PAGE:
"I bought me a schooner wid dat money an' carried charcoal to N'awlins.
I done dis for 'bout two years an' den I los' my schooner in a storm off
o' Bay St. Louis.

"After I los' my schooner, I come here an' got married. Dis was in 1875
an' I was 43 years old. Dat was my firs' time to marry. I'se got dat
same wife today. She was born a slave, too. I didn' have no chillun, but
my wife did. She had one gal-chil'. She lives at Westonia an' is de
mammy o' ten chillun. She done better'n us done. I'se got a lot o'
gran'-chillun. What does you call de nex' den? Lemme see, great
gran'-chillun, dat's it.

"I never did b'lieve in no ghos' an' hoodoos an' charms.

"I never did look for to git nothin' after I was free. I had dat in my
head to git me 80 acres o' lan' an' homestead it. As for de gov'ment
making me a present o' anything, I never thought 'bout it. But jus' now
I needs it.

"I did git me dis little farm, 40 acres, but I bought it an' paid for it
myse'f. I got de money by workin' for it. When I come to dis country I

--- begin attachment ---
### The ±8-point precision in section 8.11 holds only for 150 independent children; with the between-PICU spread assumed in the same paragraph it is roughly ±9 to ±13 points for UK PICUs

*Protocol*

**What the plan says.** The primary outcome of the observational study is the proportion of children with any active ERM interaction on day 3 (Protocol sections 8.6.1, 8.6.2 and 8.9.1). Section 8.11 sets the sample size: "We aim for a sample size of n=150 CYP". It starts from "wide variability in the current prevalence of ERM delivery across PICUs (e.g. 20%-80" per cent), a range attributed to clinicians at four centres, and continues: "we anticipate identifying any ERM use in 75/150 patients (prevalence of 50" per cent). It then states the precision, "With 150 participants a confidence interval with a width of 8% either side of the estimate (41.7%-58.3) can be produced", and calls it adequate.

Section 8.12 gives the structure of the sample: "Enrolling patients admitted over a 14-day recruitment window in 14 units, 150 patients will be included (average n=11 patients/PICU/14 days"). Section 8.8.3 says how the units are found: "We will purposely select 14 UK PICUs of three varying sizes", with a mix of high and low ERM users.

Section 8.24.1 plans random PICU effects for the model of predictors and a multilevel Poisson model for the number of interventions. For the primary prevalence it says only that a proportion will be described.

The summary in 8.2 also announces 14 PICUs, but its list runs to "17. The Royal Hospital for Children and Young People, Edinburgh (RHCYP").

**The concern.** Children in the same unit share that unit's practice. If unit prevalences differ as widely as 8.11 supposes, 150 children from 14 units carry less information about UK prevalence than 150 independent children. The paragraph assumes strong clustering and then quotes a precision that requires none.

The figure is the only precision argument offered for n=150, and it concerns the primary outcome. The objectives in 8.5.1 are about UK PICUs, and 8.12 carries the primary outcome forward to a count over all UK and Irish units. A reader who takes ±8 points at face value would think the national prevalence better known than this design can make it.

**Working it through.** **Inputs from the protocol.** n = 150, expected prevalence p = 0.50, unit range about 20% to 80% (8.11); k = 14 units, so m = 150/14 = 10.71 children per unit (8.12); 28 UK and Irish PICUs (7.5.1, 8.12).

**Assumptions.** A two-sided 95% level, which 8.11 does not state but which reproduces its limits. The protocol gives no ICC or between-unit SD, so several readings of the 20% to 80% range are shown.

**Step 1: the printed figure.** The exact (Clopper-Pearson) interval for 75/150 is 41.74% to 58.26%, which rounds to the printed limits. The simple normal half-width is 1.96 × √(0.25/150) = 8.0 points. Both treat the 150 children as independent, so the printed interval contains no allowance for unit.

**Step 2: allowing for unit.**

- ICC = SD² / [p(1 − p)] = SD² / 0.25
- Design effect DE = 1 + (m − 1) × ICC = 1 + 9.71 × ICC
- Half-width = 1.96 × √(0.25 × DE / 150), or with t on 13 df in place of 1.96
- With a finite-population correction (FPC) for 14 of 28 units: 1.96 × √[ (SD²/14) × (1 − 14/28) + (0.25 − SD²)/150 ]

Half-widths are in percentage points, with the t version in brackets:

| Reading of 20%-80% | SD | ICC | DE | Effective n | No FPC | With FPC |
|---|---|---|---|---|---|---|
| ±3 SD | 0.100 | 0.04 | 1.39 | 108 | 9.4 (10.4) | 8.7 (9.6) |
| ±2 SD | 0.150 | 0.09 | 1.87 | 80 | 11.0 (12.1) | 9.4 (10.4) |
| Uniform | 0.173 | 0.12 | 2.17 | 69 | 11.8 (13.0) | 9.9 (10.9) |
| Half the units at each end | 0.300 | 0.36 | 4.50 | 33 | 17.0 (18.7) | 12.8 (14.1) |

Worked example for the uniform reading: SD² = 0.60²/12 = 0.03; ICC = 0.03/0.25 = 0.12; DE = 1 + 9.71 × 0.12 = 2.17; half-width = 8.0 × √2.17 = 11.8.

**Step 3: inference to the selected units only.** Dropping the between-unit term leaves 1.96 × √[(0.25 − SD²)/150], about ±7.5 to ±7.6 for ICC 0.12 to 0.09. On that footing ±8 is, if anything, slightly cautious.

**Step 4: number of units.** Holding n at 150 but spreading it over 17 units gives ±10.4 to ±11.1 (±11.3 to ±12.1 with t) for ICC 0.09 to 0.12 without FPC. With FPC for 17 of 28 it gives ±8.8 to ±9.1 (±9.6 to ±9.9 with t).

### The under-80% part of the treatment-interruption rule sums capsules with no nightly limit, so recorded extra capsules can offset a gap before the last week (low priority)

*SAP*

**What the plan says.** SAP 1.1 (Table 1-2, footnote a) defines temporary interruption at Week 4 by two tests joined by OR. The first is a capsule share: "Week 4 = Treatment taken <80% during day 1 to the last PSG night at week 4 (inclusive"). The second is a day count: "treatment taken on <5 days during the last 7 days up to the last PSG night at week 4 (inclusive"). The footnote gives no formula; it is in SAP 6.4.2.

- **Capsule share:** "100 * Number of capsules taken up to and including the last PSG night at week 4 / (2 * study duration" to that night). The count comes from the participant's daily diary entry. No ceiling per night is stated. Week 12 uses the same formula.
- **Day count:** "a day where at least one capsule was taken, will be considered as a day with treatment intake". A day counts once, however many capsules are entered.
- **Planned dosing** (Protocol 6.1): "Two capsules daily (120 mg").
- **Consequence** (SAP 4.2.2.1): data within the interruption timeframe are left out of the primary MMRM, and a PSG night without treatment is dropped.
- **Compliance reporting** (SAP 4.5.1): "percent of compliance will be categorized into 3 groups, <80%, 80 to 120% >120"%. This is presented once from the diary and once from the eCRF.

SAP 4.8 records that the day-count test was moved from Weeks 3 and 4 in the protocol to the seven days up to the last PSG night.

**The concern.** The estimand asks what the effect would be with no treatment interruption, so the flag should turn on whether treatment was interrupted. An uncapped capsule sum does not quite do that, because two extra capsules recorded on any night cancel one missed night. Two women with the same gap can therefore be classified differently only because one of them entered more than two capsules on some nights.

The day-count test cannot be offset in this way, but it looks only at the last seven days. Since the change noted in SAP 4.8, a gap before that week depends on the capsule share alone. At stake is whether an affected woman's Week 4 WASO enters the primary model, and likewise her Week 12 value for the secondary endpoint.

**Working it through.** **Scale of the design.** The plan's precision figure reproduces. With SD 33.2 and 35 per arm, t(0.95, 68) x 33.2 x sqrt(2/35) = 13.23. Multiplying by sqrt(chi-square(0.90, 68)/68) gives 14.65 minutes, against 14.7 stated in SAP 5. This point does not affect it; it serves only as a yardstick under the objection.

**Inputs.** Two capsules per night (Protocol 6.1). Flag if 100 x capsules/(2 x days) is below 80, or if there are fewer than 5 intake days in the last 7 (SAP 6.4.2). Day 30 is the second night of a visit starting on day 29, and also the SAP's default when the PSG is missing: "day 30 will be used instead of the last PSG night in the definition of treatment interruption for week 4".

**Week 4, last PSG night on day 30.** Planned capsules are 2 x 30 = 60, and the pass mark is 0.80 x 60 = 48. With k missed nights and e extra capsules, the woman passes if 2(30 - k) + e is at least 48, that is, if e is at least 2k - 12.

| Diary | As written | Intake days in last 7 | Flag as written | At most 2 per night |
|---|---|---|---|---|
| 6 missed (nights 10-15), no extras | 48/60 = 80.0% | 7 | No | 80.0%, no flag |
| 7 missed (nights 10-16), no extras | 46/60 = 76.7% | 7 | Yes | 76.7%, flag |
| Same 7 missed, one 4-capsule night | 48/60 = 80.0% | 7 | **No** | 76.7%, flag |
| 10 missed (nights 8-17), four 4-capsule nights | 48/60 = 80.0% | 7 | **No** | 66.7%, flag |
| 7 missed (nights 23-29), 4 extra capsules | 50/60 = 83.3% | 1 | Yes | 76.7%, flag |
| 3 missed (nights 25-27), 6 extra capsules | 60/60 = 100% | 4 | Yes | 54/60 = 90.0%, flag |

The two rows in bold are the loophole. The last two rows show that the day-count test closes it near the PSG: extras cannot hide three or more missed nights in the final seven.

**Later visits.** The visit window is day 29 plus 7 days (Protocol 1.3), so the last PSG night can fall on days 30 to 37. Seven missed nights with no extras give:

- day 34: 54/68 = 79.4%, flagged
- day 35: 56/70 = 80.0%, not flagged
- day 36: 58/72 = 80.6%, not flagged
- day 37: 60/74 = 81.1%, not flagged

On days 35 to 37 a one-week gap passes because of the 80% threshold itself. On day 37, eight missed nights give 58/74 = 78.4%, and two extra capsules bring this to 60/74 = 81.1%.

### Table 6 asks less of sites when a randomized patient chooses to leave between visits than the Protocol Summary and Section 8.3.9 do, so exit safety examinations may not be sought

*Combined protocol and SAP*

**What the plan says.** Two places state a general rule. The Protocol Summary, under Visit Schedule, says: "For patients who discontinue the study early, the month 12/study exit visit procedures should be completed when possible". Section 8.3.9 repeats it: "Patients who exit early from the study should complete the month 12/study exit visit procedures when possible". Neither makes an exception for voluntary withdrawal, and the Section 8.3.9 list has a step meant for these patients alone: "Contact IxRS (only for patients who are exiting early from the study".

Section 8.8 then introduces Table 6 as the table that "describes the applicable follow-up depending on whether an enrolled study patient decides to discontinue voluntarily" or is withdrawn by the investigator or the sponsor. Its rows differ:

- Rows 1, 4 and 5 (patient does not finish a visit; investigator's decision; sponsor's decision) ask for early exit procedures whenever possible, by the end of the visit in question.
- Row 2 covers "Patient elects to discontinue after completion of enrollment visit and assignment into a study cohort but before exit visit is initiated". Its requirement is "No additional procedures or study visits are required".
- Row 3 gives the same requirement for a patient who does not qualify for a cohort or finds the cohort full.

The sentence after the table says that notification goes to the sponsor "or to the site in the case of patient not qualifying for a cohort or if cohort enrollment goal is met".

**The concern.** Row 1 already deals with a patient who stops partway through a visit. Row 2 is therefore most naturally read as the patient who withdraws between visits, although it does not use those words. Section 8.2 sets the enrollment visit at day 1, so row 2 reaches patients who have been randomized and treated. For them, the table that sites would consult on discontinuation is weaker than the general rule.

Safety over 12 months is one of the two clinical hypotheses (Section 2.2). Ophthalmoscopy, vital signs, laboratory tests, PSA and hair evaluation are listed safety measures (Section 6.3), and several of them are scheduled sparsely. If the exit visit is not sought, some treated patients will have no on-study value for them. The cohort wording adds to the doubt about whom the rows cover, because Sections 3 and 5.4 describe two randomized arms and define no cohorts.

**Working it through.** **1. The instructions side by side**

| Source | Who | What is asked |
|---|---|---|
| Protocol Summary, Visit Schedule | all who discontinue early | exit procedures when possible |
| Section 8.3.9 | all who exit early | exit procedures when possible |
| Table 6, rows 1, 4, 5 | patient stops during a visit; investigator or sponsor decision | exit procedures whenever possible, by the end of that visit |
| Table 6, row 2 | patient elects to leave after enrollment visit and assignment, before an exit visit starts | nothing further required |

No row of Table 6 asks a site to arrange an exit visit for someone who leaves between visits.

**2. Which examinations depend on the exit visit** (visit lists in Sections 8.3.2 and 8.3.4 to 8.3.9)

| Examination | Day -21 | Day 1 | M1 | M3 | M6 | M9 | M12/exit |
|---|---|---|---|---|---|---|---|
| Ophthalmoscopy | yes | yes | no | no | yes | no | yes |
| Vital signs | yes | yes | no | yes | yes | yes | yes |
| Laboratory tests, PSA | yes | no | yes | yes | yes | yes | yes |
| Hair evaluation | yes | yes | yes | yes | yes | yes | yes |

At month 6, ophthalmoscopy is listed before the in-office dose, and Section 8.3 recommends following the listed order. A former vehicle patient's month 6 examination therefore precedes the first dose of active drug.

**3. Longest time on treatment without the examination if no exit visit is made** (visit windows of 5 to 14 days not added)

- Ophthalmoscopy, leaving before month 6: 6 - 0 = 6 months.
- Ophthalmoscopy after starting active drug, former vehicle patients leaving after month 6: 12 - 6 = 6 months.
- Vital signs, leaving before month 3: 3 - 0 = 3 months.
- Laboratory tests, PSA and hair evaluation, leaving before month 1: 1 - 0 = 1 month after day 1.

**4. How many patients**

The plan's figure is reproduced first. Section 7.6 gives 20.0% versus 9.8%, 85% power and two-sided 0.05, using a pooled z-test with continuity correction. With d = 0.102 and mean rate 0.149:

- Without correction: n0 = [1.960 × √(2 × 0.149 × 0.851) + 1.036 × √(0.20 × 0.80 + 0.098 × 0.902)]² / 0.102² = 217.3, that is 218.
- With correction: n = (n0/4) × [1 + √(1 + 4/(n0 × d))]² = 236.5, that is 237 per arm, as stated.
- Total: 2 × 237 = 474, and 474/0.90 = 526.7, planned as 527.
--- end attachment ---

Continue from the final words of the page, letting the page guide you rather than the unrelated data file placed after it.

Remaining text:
dug wells an' built chimneys on' houses. (Once I dug a well 27 feet an'
come to a coal bed. I went through de coal an' foun' water. Dat was on
de Jordon River.) Dat clay chimney an' dis here house has been built 52
years. I's still livin' in' em. Dey's mine. One acre, I giv' to de Lawd
for a graveyard an' a churchhouse. I wants to be buried dere myse'f.

"A white lady paid my taxes dis year. I raises a garden an' gits de Old
Age 'Sistance. It aint 'nough to buy grub an' clo'es for me an' de old
woman an' pay taxes, so us jus' has to git 'long de bes' us can wid de
white folks he'p.

"It aint none o' my business' bout whether de Niggers is better off free
dan slaves. I dont know 'cept 'bout me, I was better off den. I did earn
money after I was free, but after all, you know money is de root o' all
evil. Dat what de Good Book say. When I was a slave I only had to obey
my Marster an' he furnish me ever'thing. Once in a while he would whup
me, but what was dat? You can't raise nary chile, white or black, widout
chastisin'. De law didn' low dem to dominize over us, an' dey didn' try.

"I's gittin' mighty old now, but I used to be pretty spry. I used to go
60 miles out on de Gulf o' Mexico, as 'terpreter on dem big ships dat
come from France. Dat was 'fore I done forgot my French talk what I was
raised to speak.

"De white folks is mighty good to me. De riches' man in Picayune, he
recognizes me an' gives me two bits or fo' bits. I sho' has plenty o'
good frien's. If I gits out o' grub, I catches me a ride to town, an' I
comes back wid de grub.

"De good Lawd, he don't forgit me."